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Earn a bonus of 20,000 miles once you spend $1,000 on purchases in the first 3 months–value of $200 in travel. Earn 1.25x miles on every purchase.
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Chase Sapphire Preferred Card
This is an absolutely must have credit card because of the great signup bonus and quick earning power for every purchase.Terms Apply
The Platinum Card from American Express
If you are a traveler who loves the airport lounges, Marriott hotels, airfare credit, and more then you need to add this card to your repertoire.Terms Apply
Chase Sapphire Reserve Card
If traveling is a passion, then this card is the one to get. You can’t beat how fast this card accrues rewards for everyday purchases.Terms Apply
Could a prepaid card or prepaid credit card be right for you?
They can kind of be the best of both worlds, if you know what you’re doing. At a glance, they look like any other plastic charge card, but if you—or a beloved dependent—sometimes goes overboard with the run-of-the-mill variety, they could present the best of both worlds: They’re accepted wherever standard cards are welcomed, but they have a hard limit based upon however much money you’ve prepaid it up to. They could still be used for impulse purchases, but (while we don’t recommend alcoholism) they can significantly lower your risk of getting the bill for a 12-foot-high TV just as a cruel hangover departs.
Kind of like one of those prepaid phones you might buy for an aging relative, they’re only good until you reach the limit you’ve set. After that, it’s basically locked until you load more funds. They’re kind of credit cards that aren’t credit cards; they have the same general function, but they don’t involve a ballooning line of debt. In a sense, they’re more like debit cards than regular old unsecured (or even secured) credit cards. The only possible downside is that some can carry high fees. Rewards programs are rare, too—but on the upside, they normally don’t affect your credit profile or FICO score.
If they sounded like a good fit until we mentioned the fees, don’t let that scare you off: Those are extreme cases in which somebody didn’t do their homework. Just shop around and you can find prepaid credit cards with lower fees and even other benefits. Many of them work like substitute checking accounts, but others do offer rewards programs. If it helps, think of them as a substitute for carrying large amounts of cash. They are secured cards issued by a financial institution (and secured with a prepayment.) Prepaid cards are not linked to a bank checking account or a credit union’s share draft account.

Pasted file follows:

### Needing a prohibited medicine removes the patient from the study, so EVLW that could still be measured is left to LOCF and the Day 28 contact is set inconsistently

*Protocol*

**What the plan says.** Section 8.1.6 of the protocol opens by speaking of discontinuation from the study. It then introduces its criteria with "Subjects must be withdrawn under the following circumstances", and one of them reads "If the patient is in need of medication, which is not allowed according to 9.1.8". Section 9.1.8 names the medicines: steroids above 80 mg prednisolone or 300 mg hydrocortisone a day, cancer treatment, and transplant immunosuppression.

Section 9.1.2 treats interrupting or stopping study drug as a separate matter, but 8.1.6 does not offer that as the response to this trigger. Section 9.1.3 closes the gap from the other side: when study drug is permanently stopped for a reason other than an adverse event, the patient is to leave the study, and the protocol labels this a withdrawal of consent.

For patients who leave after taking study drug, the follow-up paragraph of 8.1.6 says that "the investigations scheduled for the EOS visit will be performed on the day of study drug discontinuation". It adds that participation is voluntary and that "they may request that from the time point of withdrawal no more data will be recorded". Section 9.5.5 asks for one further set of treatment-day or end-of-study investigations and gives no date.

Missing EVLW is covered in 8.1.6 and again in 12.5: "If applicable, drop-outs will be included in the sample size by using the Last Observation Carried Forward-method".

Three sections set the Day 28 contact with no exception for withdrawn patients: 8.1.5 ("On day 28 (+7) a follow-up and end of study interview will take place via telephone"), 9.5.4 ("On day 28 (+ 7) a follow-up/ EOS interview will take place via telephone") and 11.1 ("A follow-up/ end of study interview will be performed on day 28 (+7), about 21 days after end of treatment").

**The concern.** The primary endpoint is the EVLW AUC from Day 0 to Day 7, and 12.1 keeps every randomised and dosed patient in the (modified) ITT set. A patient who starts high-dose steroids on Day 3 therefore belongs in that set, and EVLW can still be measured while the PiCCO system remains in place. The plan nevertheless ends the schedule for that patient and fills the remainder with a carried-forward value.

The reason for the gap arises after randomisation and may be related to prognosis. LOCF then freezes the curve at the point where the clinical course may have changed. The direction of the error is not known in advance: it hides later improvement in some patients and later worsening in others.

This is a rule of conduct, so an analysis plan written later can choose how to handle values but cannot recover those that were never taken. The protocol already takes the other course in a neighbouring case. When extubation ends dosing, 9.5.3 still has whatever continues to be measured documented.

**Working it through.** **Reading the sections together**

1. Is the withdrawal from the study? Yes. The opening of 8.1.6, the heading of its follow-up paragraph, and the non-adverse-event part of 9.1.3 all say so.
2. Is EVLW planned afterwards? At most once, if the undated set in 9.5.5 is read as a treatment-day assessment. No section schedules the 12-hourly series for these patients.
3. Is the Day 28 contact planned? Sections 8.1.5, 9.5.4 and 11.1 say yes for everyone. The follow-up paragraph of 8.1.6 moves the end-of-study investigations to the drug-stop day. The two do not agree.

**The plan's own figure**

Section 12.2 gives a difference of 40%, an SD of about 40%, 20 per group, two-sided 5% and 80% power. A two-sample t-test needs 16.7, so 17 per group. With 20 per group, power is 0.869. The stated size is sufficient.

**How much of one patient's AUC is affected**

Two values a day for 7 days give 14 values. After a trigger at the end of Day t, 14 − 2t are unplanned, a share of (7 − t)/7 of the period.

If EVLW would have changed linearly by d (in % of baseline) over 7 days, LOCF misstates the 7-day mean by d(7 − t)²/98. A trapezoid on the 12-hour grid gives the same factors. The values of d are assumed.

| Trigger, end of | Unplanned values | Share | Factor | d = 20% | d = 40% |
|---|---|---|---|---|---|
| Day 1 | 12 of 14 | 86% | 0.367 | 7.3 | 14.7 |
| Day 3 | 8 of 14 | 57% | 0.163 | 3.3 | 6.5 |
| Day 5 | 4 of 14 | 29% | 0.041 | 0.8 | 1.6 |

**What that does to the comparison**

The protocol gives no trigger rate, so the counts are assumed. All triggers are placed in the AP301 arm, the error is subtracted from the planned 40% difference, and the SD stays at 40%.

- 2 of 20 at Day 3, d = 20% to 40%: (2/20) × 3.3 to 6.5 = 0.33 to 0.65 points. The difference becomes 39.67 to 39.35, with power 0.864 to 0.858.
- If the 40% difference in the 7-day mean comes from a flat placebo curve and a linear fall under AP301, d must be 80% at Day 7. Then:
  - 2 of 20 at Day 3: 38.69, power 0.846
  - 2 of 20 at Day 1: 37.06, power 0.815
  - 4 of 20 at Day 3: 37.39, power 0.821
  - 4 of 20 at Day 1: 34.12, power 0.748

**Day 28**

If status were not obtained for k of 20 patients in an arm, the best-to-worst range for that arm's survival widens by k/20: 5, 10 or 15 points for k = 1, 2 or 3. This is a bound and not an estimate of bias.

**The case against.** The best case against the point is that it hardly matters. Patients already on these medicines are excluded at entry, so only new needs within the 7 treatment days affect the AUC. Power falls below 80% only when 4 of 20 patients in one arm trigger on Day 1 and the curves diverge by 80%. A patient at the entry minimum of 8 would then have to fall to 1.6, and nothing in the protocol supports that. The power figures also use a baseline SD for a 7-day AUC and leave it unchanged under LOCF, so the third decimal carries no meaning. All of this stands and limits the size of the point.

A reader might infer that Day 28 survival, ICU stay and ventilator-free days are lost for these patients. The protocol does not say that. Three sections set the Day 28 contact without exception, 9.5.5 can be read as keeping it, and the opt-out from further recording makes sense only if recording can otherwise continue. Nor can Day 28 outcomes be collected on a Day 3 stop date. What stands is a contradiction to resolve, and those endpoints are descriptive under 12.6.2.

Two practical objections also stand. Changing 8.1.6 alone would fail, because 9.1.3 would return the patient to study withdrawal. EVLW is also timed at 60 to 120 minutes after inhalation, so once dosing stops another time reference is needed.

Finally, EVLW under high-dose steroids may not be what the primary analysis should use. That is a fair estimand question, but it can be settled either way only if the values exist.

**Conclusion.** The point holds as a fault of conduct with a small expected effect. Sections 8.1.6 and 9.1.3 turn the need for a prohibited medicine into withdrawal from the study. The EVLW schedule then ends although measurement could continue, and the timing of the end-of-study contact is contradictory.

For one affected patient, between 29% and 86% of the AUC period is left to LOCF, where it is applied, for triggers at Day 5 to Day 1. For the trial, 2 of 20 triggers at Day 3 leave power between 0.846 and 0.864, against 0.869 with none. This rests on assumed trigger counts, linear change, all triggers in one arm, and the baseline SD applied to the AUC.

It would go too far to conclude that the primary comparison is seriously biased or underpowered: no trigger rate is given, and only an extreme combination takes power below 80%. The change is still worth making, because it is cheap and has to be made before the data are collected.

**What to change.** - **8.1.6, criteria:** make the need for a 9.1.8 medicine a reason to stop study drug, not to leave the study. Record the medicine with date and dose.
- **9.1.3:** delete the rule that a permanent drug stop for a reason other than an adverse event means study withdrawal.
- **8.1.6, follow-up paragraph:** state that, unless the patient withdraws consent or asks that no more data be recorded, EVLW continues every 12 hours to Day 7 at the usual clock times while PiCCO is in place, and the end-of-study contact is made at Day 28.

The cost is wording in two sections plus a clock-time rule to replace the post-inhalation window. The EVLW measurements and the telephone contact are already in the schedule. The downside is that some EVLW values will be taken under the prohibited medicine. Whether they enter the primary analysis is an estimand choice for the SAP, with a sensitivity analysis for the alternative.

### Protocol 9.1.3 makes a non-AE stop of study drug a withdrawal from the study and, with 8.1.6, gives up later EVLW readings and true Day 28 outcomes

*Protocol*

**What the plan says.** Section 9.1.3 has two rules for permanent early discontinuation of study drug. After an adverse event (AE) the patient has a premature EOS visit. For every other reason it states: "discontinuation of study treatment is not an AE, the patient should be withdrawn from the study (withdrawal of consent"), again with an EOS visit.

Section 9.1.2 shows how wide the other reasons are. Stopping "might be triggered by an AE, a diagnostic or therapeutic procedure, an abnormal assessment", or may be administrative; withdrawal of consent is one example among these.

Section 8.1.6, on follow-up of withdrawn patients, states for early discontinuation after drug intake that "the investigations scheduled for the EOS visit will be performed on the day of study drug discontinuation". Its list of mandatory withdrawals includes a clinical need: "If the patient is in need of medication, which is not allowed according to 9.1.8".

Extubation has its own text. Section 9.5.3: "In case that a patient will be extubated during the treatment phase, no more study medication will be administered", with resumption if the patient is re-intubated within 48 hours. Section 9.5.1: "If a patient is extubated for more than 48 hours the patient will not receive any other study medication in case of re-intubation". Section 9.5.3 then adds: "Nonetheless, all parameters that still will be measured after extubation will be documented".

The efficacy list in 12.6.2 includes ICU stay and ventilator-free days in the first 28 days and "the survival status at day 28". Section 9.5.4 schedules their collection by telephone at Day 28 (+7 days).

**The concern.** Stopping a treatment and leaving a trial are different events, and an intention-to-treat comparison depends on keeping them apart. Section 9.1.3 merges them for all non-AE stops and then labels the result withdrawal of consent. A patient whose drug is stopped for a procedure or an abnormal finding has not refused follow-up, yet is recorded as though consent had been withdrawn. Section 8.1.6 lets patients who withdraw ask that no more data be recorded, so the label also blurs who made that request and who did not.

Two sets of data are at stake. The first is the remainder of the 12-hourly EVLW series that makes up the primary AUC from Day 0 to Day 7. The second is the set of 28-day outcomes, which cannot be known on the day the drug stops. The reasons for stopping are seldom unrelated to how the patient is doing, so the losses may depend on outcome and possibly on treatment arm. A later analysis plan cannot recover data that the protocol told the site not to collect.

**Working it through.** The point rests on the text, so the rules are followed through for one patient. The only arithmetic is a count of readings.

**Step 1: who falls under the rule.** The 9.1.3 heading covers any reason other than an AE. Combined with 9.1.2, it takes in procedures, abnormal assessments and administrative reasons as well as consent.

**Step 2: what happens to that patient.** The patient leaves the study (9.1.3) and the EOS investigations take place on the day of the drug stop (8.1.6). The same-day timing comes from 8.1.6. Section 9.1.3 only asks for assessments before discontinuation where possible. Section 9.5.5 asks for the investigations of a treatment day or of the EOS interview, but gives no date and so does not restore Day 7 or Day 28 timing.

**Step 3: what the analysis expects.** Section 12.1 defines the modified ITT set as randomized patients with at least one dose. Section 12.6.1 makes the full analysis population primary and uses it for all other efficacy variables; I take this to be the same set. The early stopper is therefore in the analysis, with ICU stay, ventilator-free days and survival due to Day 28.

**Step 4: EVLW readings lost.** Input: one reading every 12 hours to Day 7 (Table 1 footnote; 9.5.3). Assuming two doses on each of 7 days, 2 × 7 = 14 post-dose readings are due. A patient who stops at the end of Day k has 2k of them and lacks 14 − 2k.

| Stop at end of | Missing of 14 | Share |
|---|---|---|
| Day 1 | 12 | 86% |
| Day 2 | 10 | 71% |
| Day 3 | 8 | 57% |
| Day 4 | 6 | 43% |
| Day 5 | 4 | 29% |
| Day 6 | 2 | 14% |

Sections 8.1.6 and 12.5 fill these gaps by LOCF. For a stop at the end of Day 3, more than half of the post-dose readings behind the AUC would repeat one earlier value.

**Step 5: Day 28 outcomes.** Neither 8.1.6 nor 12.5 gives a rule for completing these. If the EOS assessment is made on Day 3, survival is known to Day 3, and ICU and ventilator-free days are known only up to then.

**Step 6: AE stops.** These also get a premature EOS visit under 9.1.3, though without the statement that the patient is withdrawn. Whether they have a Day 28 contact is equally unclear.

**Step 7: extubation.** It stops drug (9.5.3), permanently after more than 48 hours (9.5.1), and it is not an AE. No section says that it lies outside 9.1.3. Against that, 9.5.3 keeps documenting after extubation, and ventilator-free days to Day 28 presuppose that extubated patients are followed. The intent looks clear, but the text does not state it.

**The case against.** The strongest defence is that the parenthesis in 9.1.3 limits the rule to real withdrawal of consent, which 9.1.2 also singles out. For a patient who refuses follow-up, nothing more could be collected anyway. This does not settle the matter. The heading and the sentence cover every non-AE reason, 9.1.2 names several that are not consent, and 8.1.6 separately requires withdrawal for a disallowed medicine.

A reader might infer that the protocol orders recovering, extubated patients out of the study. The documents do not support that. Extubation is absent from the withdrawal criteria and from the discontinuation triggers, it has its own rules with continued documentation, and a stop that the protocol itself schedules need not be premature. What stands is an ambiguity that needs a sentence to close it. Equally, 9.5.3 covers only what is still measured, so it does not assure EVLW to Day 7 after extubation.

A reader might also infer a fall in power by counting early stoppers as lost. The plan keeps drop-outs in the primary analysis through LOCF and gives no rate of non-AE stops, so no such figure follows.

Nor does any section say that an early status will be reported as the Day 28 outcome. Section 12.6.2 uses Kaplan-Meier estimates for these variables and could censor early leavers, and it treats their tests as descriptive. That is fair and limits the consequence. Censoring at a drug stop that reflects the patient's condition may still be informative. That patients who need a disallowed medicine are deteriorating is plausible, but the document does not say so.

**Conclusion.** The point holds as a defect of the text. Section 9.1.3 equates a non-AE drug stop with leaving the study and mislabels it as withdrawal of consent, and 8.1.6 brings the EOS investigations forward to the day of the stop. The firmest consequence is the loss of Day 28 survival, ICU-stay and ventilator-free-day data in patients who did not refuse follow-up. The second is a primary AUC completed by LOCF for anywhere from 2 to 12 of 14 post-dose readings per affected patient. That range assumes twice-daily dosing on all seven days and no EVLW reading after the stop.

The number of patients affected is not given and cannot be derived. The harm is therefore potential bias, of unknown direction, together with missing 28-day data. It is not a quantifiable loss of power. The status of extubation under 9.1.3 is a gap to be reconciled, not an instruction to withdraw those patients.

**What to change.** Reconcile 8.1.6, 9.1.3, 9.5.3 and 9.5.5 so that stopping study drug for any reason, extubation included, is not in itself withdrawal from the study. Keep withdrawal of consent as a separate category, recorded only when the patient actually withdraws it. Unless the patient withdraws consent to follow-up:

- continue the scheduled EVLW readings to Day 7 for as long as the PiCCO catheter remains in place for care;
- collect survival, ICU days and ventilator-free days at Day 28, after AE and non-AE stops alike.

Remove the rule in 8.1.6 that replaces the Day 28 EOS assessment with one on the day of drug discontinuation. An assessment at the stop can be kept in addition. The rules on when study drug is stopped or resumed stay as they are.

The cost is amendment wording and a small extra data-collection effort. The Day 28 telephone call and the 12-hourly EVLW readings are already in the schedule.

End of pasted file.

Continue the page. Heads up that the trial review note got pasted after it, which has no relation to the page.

If you need an alternative to paying cash—or, if you’re unable to qualify for a credit card, they can be just what the doctor ordered. They can’t help your credit scores, but you can still enjoy the convenience and structure of using a card to make purchases. If you’re trying to get better self-disciplined against rash; impulse buys (but you don’t want the world to know), they look close enough like a regular credit card that nobody’s likely to know the difference when you use them. As we said, they don’t affect your credit score: They won’t contribute to raising yours, but they can’t get it lowered, either. Most of them are also good for keeping track of purchases. They involve a form of registration that requires collecting data like your name, your address, your zip code, and your phone number. Whether you prefer a specific network or you’re eager to minimize your fees, there is probably a prepaid card that fits your budget like a glove. If you give one a try, you might find it to be a simpler, more affordable means of keeping on top of your money.
Not everyone who chooses to use a prepaid credit card is struggling with overspending and debt: Some people just like to use them to keep organized, more than anything else. Some folk, who used to be stuck in a debt nightmare, like them as a sort of firewall to prevent themselves from sliding back into that mess.
It’s a sad fact that credit card debt is common in the U.S. today. The average national annual percentage rate (APR) on regular credit cards in September of 2019 was 17.54%. Among those who missed a payment, the average penalty interest rate was 28.45%. As many as 83% of U.S. adults hold at least one card, but overall, most own three. Credit cards are tools; mindless objects with no will of their own that can be used for good or evil as much as anything else. We’d never advocate anyone flushing their finances with one. We’re just not condemning them as though they were minted in Hell’s fires, either.
With that caveat, if you’re on active duty or a reservist, it’s important to remember that how you manage your wallet can directly affect your career. For multiple reasons, Uncle Sam doesn’t like service people being/going into debt. If you have ambitions of gaining or increasing a security clearance, heads-up: The higher-ups will pull a credit report on you as part of your application. This is a standard procedure. You can also lose what clearance you have (and worse) if your CO gets a letter of indebtedness and it’s determined that you can’t pay it off.